You've got to applaud an author who refuses to rest on her laurels and brings out a new, very different series after
winning awards for her prior ones. A Royal Pain is the second book in Rhys Bowen's lighthearted historical
mystery series set in 1930s London, featuring Lady Georgiana Rannoch. Georgie's social status may place her 34th in
line to the British throne, but her finances have her moonlighting incognito as a sort of specialized house maid.
The first book in the series (also reviewed
on Myshelf.com) was a thoroughgoing romp. This one is still a lot of fun, but also has a bit more depth, as Georgie
moves further away from her sheltered past and strictly personal problems into a real world that includes Depression
victims on the street and preliminaries to what we know would become the Abdication Crisis.
Georgie's financial and social balancing acts are about to reach their own crisis, thanks to Queen Mary. The
Queen may not assume Georgie is living royally, but neither does she have the slightest idea of the realities. So
when she invites a beautiful young German princess to visit, in hopes of luring the Prince of Wales away from Wallis
Simpson, it seems perfectly natural to have the princess stay with someone of similar age and station in life, on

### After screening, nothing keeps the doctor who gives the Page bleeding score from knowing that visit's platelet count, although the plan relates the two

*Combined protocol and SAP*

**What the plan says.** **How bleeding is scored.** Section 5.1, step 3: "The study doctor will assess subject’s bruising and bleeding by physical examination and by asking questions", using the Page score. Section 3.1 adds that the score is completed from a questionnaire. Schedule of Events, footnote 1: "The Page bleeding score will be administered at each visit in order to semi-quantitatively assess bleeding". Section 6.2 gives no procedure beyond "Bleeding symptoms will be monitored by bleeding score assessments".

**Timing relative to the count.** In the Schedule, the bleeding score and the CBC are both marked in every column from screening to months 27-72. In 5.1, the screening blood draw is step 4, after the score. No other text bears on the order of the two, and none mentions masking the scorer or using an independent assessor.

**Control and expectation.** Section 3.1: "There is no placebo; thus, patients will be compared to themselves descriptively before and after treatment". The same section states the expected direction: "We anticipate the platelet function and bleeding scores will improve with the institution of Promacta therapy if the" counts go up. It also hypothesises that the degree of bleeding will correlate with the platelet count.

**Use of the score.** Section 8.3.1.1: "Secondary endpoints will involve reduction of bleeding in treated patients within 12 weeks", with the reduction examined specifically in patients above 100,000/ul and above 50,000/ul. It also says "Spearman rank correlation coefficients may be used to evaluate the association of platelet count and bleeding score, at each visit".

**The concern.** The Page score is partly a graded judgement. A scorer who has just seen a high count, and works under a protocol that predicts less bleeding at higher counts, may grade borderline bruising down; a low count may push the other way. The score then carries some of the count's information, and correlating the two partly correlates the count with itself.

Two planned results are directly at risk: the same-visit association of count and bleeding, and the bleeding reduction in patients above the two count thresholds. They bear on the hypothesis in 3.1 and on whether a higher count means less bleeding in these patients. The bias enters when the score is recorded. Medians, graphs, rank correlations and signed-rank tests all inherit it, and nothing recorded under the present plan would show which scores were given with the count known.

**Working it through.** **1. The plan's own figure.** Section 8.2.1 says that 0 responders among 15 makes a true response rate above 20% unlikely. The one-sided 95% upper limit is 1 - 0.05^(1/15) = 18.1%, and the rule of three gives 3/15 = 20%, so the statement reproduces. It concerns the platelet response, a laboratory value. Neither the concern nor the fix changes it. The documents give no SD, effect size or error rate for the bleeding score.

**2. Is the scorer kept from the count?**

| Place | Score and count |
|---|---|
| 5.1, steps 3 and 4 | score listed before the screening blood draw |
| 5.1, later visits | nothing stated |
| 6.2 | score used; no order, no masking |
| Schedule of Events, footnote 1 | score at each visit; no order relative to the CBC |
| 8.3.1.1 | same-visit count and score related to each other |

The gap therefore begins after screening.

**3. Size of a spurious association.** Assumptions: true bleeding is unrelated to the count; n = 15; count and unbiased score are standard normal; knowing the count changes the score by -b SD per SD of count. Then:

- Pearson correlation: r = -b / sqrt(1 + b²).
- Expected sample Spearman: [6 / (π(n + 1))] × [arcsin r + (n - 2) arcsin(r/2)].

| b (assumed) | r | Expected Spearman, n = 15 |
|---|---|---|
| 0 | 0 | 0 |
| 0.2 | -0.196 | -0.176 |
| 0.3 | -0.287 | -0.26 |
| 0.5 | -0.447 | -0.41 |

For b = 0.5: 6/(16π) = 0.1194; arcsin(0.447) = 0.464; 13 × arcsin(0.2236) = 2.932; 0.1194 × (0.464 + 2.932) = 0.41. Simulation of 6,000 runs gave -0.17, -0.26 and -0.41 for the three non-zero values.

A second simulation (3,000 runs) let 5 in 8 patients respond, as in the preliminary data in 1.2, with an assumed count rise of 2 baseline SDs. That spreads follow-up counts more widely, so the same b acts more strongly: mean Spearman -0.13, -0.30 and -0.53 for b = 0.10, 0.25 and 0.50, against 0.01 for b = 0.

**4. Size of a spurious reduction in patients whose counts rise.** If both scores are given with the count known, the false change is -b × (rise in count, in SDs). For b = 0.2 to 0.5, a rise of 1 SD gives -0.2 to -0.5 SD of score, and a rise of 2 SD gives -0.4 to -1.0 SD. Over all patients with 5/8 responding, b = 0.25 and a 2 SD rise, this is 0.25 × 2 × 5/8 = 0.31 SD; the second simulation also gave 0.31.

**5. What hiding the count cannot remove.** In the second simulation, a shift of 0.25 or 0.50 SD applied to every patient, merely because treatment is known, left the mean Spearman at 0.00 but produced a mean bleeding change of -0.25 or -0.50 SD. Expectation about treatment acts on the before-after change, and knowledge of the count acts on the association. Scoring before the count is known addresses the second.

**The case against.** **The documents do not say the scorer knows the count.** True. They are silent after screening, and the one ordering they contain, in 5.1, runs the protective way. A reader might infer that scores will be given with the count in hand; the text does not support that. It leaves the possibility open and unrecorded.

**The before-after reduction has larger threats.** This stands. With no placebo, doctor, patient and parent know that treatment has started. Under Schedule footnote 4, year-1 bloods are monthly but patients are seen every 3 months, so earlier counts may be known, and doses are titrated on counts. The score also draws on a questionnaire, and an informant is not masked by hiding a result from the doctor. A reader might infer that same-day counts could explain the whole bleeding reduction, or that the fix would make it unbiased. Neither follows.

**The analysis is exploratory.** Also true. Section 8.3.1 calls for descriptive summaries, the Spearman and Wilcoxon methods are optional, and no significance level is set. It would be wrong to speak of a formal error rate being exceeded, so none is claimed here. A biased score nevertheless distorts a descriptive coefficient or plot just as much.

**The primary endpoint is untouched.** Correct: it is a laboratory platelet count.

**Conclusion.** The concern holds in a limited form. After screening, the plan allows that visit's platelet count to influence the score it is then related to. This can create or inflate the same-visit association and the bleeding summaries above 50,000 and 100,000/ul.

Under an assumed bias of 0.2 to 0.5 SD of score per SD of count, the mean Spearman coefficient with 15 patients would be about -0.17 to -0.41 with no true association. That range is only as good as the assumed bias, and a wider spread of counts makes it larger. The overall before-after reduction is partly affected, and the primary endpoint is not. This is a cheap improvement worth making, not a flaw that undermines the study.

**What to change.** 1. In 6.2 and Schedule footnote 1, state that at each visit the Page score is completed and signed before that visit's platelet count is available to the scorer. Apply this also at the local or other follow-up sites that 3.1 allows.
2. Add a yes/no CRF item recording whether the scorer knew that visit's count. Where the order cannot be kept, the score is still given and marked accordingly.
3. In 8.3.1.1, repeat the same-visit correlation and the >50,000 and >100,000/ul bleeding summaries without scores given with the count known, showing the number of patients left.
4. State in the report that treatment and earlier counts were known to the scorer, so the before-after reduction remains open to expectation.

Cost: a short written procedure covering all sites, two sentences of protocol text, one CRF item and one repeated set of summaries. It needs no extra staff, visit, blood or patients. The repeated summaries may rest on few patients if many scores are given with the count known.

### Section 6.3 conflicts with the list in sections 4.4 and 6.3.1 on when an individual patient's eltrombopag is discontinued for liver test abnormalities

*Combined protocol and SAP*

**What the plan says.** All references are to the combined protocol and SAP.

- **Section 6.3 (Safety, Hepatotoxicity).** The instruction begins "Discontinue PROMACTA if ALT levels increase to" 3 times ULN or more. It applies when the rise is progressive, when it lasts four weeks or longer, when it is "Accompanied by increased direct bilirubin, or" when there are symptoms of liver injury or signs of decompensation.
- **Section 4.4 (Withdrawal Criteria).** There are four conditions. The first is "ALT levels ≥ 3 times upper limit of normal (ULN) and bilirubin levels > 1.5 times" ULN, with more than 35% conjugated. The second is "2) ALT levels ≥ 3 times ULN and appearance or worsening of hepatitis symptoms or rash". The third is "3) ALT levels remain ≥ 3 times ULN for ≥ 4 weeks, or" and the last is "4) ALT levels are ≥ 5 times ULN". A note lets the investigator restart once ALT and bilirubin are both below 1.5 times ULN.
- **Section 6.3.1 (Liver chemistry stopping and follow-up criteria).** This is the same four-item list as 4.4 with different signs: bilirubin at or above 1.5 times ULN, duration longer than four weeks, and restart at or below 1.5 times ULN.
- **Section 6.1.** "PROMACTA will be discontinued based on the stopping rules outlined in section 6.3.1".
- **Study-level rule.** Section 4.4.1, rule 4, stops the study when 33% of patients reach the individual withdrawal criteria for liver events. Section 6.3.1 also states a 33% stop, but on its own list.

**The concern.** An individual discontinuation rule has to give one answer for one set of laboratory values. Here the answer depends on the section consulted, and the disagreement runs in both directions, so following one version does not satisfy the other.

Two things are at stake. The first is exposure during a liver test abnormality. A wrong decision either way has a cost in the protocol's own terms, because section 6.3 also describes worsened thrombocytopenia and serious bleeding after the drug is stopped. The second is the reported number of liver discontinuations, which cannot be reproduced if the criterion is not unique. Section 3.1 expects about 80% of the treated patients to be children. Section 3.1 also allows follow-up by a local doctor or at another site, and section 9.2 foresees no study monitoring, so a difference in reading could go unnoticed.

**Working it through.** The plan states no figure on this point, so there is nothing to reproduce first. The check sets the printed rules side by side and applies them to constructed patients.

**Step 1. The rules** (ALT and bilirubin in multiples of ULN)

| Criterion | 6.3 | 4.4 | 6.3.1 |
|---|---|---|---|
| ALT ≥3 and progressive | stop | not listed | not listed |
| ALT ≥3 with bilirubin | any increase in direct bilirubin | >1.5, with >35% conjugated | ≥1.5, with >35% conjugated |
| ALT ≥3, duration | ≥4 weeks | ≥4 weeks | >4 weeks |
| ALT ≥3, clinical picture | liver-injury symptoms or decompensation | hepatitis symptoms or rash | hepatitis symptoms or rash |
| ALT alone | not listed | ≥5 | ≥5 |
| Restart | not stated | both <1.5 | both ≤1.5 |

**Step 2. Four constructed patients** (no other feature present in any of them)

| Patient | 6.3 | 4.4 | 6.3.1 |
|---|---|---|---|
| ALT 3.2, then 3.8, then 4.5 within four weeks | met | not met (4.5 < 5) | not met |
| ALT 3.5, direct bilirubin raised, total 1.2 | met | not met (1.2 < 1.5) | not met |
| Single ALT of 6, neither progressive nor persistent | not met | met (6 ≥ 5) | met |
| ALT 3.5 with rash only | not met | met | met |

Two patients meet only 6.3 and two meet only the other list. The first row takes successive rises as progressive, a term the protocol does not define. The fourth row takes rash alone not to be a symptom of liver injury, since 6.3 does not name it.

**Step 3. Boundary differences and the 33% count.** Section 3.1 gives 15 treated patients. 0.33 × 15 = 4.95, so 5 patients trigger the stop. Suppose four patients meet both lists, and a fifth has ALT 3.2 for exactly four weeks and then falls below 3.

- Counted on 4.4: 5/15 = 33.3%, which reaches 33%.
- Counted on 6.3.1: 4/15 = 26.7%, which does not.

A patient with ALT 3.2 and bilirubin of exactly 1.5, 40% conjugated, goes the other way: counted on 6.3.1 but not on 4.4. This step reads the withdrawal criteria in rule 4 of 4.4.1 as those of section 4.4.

whom the Queen knows she can rely. Georgie can take her out in the right sort of society to meet the prince, without
any offputtingly obvious involvement from the Palace. Problem is, Georgie may be living in the right sort of family
townhouse, but she has no servants, is living on baked beans on toast, and has prior commitments on her time
involving dustpans. Gulp.
Princess Hanni arrives with a demanding snob of a chaperone, a completely unacceptable English vocabulary derived
from American gangster films, the egocentricity of a spoiled child and the morals of a tomcat. Which would be bad
enough, but then Georgie and Hanni find themselves standing over the body of a most unsuitable acquaintance in
absolutely the wrong part of town.
That's just dipping your toe in the shallow end of the plot. There's
a lot more inside, with a go go pace that doesn't stop as Georgie
deals with her domestic problems, her love life, her responsibility
for the royal pain of the title (breeding tells - I'd have killed
her), and trying to solve a murder. But fun though the plot is,
the real fun is in how the story is told. It's a smooth, fast read,
full of varied, vivid and engaging characters who feel like real
people rather than plot place fillers, sparkling with absurdity,
and backed with a solid knowledge of its historical setting. Recommended.
Reviews of other titles in this series
Her Royal Spyness #1 [review]
A Royal Pain #2 [review]
Naughty in Nice
The Twelve Clues of Christmas #6 [review]
Heirs and Graces #7 [review]
Queen of Hearts #8 [review
Malice in the Palace #9 [review]
Crowned and Dangerous #10 [review